As a child, my timing was sometimes exquisite. Not as perfect as that of either of my sisters could be be at times, but pretty damn good nonetheless. Which is why I broke my arm nine days before I started school.
It was, needless to say, caused by me falling over. Opinion as to what I fell over is divided. My mother, who wasn’t even there so far as I recall, says I fell over my own feet. I, on the other hand, distinctly recall a brick, concrete block or something similar that I fell over. Neither of which does me much credit, because whichever way you look at it I was either clumsy or not looking where I was going.
The accident happened as we were walking along a country lane. I was ten yards or so behind the adults and don’t really remember much about what happened right after I fell. I am sure that there must have been tears and I am pretty sure that everyone turned around and came back with me because I was complaining that my arm hurt.
An added complication was that we were visiting my Auntie Betty and her parents, Auntie Annie and Uncle Harold, at the time. They lived on (and worked) a farm in a tiny place called Hayton’s Bent, which is near Ludlow in Shropshire. Which meant that the adults were particularly keen that I hadn’t done anything too significant to my arm, because we were a long way from help.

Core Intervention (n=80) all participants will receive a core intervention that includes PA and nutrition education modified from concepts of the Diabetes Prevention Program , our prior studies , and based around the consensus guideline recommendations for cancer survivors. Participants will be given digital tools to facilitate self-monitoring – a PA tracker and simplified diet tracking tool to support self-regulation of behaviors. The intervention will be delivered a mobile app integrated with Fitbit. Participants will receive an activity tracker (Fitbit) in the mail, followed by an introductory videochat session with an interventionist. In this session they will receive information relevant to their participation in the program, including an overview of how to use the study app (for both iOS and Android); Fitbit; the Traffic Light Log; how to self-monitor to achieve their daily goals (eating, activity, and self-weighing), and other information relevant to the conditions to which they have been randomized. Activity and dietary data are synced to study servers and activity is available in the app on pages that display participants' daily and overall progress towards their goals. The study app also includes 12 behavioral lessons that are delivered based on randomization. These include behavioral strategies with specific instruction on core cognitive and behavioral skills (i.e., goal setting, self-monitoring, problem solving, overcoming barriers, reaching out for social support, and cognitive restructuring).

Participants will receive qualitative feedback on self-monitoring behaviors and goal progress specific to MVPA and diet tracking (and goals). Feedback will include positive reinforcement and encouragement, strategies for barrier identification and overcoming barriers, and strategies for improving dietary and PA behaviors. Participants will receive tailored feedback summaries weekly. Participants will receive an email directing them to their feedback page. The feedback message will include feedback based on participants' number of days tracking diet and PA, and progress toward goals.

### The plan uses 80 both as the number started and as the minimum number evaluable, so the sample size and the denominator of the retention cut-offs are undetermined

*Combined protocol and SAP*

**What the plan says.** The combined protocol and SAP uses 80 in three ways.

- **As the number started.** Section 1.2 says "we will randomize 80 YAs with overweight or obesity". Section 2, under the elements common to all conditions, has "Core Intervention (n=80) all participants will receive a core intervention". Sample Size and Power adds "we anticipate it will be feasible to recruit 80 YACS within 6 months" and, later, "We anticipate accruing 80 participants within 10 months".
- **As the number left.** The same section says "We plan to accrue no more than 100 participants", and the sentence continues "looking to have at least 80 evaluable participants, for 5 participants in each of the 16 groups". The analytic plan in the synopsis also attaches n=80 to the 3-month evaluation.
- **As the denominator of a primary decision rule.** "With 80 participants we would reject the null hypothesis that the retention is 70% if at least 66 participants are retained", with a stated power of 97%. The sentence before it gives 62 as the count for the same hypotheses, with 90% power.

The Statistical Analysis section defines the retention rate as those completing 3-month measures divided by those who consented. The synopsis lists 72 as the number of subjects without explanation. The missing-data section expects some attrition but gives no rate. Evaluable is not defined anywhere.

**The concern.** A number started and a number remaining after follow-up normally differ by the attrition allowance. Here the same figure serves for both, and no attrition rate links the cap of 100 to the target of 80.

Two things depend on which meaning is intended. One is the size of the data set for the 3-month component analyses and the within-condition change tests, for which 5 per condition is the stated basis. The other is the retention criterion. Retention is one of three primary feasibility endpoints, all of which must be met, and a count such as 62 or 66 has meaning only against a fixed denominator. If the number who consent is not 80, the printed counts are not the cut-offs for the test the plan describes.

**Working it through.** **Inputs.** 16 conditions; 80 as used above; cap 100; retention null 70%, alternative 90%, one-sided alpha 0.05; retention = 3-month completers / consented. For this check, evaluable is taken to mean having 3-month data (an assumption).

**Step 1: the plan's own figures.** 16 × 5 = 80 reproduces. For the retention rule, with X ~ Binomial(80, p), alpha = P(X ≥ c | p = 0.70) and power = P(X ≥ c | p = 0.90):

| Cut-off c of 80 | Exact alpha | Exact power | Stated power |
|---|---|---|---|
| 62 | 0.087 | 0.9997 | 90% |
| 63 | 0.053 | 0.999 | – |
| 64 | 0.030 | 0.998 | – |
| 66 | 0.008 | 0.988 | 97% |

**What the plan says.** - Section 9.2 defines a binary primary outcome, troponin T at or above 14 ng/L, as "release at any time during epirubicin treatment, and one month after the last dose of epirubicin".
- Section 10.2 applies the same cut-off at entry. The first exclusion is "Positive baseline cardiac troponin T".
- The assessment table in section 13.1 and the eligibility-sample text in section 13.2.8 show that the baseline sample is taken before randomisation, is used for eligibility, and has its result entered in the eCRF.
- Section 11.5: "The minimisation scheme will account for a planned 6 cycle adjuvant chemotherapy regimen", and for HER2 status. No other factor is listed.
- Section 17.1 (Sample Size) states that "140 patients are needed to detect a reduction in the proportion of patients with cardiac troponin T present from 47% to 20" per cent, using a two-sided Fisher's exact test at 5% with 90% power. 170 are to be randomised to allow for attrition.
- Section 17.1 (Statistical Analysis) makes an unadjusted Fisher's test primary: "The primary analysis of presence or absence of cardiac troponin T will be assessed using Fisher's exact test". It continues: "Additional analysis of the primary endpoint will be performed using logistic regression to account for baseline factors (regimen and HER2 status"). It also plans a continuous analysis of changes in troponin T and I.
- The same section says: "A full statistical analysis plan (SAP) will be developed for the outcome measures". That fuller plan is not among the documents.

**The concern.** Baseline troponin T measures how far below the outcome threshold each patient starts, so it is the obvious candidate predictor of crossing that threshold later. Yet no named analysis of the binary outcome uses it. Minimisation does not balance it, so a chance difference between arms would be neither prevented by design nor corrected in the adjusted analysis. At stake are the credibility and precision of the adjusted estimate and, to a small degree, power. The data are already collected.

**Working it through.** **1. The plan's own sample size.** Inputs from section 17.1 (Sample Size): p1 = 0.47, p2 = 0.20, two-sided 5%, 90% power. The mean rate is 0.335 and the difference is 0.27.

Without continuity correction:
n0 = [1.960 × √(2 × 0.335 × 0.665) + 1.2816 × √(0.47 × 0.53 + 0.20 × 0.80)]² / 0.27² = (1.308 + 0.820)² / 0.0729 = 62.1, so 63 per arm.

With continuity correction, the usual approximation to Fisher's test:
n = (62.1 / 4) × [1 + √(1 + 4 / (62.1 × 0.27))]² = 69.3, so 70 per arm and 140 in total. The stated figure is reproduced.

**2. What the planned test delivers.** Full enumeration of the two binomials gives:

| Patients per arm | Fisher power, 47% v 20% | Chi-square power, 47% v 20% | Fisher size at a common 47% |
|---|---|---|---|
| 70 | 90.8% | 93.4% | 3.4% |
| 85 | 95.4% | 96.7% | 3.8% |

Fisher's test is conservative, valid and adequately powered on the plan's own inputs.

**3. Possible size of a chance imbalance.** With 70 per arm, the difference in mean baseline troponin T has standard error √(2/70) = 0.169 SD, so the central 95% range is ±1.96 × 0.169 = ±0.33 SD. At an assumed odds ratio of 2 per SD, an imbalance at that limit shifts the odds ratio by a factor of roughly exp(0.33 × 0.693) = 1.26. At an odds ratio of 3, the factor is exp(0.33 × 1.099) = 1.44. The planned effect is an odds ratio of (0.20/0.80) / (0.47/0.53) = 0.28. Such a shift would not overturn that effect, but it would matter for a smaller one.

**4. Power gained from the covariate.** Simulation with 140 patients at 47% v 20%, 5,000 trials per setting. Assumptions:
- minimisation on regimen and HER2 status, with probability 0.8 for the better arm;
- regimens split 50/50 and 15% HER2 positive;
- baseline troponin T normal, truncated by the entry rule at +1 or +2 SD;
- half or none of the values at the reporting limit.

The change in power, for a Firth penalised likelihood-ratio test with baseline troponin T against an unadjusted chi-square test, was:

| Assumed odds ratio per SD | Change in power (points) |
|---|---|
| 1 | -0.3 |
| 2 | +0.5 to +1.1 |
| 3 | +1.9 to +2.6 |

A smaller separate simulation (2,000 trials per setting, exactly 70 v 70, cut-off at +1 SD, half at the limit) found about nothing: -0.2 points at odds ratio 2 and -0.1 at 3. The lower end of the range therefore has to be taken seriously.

I also remember that the light was fading as we were on our walk, so I suppose that this must have been either a pre- or more likely post-dinner walk, designed to tire me out before bedtime.
Ultimately, though, my sitting in the farmhouse and complaining that my arm hurt did have some effect, as it was decided to take me to the local hospital in Ludlow. I think this involved several of us piling into my Grandad’s van, although logic tells me that someone must have stayed behind, if only to look after my two year old sister Karen.
We drove to the hospital, only to find that either it was closed, or it didn’t have an x-ray department, or the x-ray department was closed. Whichever reason, it meant driving all the way to Shrewsbury to have an x-ray taken.
The next thing I remember is being in the room to have the x-ray taken. I was told to stand with my arm on a bed, an x-ray plate under my arm. Mum and the radiographer then walked off into the protective booth and so, thinking that it was all done, did I.
Once they got me to stay in one place, the x-ray was taken and a greenstick fracture of the left humerus was diagnosed. Which meant I started school with my arm encased in plaster of paris from shoulder to thumb. The next time I broke my arm, though, it did it properly.